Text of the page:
Savvy corporate leaders who communicate with remote team members know that live video is much more engaging and interactive than audio conferencing.
While working from home, leaders must find a substitute for in-person town halls and all hands meetings. Leaders need a large format to share their vision and strategy, address urgent issues and celebrate wins.
The solution? Live video.
We have seen a wide range in how well companies adapt to this new normal. Some use quality live video events and have workers join and interact in real time. The most traditional of organizations still use large scale audio conference calls to communicate with their employees.
Most organizations are somewhere in-between. They’re using live video and they’d like to use more, but they aren’t prepared. They haven’t trained for this situation. They don’t know how to engage their virtual audience. They don’t have the technology in place to deliver their messages to every device and in every location.
We are in the middle of a crisis. Now is not the time to figure out new technology.
That much new territory can be overwhelming. But there are three key areas that you can control, right now, that will make or break the effectiveness of your large virtual meetings.
Presenters and Presentation
Presenters should prepare and practice their talk track so that it sounds natural and polished, not forced. Leverage the same presentation techniques that keep in-person audiences engaged, like planned pauses, vocal emphasis and physical gestures. Use images, audio and video clips to complement and illustrate the ideas.
This sounds like a lot of work — and it is. While you might be tempted to do voice narration over slide-share images, our experience shows that approach feels less personal and will promote less engagement.
When presenters take the time to prepare, we’ve seen that live content encourages audience interaction, which ultimately results in a greater buy-in of your message. Live video meetings can integrate tools to poll the audience and have an interactive Q&A – this data will help you plan content for the next meeting.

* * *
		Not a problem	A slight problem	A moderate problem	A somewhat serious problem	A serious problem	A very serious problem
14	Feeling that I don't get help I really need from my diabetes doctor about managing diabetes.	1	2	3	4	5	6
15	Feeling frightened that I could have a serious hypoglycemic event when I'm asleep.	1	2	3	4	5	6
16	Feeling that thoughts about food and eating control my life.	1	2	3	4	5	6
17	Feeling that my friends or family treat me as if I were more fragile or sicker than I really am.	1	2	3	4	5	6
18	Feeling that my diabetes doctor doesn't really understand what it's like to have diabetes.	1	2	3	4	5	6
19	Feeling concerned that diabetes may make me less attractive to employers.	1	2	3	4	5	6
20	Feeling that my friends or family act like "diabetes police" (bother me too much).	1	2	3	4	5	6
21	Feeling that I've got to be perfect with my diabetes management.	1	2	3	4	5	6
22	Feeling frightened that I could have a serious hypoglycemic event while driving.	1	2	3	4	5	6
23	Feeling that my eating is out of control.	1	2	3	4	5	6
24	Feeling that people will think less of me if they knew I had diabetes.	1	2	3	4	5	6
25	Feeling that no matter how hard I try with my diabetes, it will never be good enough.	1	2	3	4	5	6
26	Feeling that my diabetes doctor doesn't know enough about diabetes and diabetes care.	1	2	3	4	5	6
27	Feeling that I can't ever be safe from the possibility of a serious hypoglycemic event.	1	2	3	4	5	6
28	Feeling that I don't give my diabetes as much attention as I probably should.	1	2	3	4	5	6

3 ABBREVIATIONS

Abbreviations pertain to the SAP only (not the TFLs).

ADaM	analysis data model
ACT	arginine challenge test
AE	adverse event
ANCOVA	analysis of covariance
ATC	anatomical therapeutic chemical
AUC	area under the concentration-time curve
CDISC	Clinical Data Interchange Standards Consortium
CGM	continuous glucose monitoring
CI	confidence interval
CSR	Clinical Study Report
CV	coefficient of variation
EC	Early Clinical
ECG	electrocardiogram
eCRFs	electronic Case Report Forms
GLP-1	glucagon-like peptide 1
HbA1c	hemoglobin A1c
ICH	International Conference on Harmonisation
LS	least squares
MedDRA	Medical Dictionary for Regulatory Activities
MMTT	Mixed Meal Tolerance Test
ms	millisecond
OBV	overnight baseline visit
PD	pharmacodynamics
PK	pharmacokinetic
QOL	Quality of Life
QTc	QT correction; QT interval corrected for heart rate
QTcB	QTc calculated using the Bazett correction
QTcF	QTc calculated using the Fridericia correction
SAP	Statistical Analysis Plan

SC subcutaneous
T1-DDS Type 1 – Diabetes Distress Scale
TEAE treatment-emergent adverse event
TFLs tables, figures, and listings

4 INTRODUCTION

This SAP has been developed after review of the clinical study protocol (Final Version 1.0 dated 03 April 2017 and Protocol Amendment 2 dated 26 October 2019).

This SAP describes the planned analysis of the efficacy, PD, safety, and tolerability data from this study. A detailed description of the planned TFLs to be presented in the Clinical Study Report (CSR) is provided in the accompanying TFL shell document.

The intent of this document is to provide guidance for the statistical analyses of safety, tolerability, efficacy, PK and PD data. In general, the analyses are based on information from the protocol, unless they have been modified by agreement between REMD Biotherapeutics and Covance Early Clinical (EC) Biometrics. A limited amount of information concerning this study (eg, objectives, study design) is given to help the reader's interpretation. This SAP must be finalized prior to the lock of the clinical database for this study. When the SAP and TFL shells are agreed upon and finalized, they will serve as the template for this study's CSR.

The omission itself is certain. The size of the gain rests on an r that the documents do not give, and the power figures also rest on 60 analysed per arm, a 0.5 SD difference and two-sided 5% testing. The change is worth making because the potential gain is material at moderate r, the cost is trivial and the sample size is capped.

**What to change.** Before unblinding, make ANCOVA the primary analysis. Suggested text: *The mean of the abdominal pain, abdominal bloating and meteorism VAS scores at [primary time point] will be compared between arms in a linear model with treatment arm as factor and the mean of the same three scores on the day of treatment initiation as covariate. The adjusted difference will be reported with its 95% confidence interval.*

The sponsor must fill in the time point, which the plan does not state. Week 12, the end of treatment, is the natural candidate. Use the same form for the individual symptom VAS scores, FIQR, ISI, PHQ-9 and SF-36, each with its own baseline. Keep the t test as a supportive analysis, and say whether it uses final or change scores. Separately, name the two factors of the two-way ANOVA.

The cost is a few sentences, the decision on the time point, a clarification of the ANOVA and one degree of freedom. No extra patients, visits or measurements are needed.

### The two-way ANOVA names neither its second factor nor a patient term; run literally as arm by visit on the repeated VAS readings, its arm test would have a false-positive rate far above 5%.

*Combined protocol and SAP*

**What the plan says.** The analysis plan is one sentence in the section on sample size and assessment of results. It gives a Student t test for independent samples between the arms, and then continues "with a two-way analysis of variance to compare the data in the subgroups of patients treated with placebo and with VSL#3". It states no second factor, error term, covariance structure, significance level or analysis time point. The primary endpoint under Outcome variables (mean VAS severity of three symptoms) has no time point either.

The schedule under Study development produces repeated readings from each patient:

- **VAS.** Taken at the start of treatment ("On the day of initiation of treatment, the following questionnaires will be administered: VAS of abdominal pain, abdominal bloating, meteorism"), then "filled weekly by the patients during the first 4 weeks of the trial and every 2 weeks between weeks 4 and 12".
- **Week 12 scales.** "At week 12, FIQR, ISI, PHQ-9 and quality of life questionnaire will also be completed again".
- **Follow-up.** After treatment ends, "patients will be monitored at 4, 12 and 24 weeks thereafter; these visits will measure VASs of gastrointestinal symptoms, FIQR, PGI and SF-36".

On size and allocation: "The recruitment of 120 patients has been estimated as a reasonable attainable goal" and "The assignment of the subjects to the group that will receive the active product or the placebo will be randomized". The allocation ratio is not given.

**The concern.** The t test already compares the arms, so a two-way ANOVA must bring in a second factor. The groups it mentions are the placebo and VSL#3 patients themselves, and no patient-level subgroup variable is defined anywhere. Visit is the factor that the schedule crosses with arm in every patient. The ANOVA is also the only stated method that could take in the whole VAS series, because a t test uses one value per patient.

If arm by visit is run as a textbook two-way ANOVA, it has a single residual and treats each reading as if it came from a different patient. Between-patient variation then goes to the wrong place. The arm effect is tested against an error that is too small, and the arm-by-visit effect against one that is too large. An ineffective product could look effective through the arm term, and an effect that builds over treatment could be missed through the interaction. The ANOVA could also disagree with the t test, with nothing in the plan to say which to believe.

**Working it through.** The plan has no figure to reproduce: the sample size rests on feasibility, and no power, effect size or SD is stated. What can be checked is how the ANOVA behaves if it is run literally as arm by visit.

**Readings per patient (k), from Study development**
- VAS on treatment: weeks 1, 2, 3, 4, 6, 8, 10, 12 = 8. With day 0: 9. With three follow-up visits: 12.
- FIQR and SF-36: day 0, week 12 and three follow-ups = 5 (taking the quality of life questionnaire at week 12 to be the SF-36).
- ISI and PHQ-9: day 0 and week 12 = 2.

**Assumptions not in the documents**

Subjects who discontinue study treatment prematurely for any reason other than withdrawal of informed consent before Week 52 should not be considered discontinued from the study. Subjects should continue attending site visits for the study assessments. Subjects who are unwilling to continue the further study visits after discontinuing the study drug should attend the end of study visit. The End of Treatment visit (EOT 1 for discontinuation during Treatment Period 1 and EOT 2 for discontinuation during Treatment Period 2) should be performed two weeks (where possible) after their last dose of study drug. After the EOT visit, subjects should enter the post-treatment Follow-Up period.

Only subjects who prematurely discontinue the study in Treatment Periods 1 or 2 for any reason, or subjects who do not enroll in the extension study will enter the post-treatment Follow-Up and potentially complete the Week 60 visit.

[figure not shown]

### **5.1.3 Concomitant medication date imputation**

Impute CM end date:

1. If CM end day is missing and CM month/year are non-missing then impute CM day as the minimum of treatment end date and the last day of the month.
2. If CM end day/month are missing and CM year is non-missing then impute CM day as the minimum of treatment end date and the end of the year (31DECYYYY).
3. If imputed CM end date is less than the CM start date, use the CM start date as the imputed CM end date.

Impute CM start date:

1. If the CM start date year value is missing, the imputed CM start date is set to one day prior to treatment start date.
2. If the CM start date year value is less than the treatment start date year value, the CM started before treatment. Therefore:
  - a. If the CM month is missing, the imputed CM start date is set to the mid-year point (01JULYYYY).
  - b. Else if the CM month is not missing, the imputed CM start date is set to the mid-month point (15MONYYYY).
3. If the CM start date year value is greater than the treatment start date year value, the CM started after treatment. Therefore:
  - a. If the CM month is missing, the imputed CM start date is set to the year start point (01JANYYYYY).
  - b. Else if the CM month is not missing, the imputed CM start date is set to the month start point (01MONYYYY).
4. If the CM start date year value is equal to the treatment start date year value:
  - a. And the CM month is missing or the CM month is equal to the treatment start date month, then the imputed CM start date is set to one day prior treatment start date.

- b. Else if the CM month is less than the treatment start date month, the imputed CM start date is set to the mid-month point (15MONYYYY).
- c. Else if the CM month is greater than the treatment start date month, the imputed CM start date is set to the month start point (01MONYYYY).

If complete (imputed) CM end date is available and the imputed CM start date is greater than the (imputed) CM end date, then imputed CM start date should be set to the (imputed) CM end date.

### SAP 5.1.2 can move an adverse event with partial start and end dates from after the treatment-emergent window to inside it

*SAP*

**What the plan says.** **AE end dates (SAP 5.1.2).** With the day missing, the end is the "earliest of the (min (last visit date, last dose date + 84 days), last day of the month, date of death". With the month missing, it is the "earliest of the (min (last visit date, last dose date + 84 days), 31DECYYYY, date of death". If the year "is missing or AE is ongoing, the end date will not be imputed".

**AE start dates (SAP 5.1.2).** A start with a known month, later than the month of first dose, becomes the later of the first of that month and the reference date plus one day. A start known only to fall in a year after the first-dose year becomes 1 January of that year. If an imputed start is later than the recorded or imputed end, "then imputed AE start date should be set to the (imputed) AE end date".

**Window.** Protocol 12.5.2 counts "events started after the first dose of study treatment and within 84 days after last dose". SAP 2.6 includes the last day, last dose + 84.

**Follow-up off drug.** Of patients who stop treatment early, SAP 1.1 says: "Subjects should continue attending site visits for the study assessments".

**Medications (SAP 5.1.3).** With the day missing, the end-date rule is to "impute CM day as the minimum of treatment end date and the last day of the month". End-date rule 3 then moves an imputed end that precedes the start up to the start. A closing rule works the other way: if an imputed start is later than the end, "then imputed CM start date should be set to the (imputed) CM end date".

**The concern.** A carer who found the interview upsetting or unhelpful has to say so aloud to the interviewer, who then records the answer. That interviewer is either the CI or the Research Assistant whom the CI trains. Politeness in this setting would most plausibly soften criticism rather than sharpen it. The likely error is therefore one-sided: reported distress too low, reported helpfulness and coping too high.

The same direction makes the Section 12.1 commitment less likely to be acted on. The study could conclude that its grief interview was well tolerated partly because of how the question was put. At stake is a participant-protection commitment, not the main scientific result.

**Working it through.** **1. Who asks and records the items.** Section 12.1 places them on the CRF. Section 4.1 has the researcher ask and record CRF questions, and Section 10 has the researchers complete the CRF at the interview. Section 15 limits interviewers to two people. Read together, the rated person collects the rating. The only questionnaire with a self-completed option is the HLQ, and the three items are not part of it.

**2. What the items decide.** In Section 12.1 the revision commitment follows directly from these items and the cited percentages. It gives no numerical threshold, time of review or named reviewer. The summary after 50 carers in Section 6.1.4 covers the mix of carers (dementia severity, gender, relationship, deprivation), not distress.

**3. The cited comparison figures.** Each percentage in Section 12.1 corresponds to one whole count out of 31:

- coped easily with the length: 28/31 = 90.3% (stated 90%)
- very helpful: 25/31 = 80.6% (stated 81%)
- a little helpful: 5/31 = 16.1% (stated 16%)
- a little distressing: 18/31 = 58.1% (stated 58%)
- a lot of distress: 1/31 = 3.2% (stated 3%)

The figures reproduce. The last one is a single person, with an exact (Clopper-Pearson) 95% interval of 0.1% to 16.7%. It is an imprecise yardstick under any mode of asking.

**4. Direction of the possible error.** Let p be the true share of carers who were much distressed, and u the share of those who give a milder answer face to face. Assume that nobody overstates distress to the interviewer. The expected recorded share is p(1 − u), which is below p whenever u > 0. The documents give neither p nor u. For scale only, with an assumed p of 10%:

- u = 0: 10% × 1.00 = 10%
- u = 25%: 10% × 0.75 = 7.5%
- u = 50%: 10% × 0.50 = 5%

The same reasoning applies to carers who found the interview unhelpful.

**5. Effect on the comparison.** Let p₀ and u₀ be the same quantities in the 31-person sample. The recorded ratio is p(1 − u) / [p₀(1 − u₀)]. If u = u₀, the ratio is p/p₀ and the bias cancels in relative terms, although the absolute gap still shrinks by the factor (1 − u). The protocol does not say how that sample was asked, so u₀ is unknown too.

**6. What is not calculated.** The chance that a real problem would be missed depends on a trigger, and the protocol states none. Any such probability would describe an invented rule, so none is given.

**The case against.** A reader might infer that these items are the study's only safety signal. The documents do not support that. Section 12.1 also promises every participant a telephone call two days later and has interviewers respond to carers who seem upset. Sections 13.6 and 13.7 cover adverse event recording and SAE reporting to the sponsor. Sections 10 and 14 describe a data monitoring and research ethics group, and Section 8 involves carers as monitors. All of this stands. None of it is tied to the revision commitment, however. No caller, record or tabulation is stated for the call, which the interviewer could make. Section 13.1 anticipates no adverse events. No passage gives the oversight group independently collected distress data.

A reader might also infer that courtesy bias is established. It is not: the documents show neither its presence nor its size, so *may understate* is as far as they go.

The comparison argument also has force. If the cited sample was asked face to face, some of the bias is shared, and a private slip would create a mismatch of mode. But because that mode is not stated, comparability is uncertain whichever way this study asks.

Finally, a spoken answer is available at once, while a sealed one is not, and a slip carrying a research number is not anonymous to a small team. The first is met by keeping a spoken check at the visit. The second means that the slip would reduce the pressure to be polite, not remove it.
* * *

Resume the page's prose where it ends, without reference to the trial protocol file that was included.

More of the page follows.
Identify how to reach the most employees
Your live video should be accessible for a range of screen types and screen sizes. Consider as many platforms as possible: desktops, mobile screens, conference room screens, and digital sign boards in common areas or break rooms.
An on-demand recording of the presentation should be made available to people who cannot watch the live event. You may want to also offer audio transcripts.
Choose the right people and the right technology
Putting together a high quality virtual town hall requires a mix of talent, skill set and technology. Simple events may need only an on-camera leader delivering content. Longer events with multiple presenters or more segments require a moderator to balance contributions, manage time, and ensure that questions and feedback are acknowledged. Off-camera teams can also seed questions, solve off-screen technical problems and provide audience service to ensure the event runs smoothly.
On the technology side, there are two options companies use most often to capture and deliver video for meetings.
- Using meeting software that allows participants to join and watch a live-streamed presentation. WebEx, Zoom or Microsoft Teams fall into this category.
- Skipping the “live event” and editing together a video to release on your intranet or even to public spaces like YouTube and Vimeo channels. These can still incorporate Q&A and direct face time with leaders, and the message can be perfected and released at scheduled times.
The best solution might be the simplest. Many enterprise video platforms will have live video add-ons, therefore if you already work with a unified communications vendor or service provider, they might have options to help you communicate at scale.
Your meeting’s success depends on your preparation. Working with professional AV teams for advanced webcasting provides the confidence and security for a successful event. However, if that isn’t an option, make your team into a temporary production team. Have someone “own” the meeting. Have another control and make the slide presentation, and another solely work the audio. You would be amazed how useful it is to have someone who’s entire job is to manage who is “muted” in your WebEx. Spread the work around…that’s how the pros do it.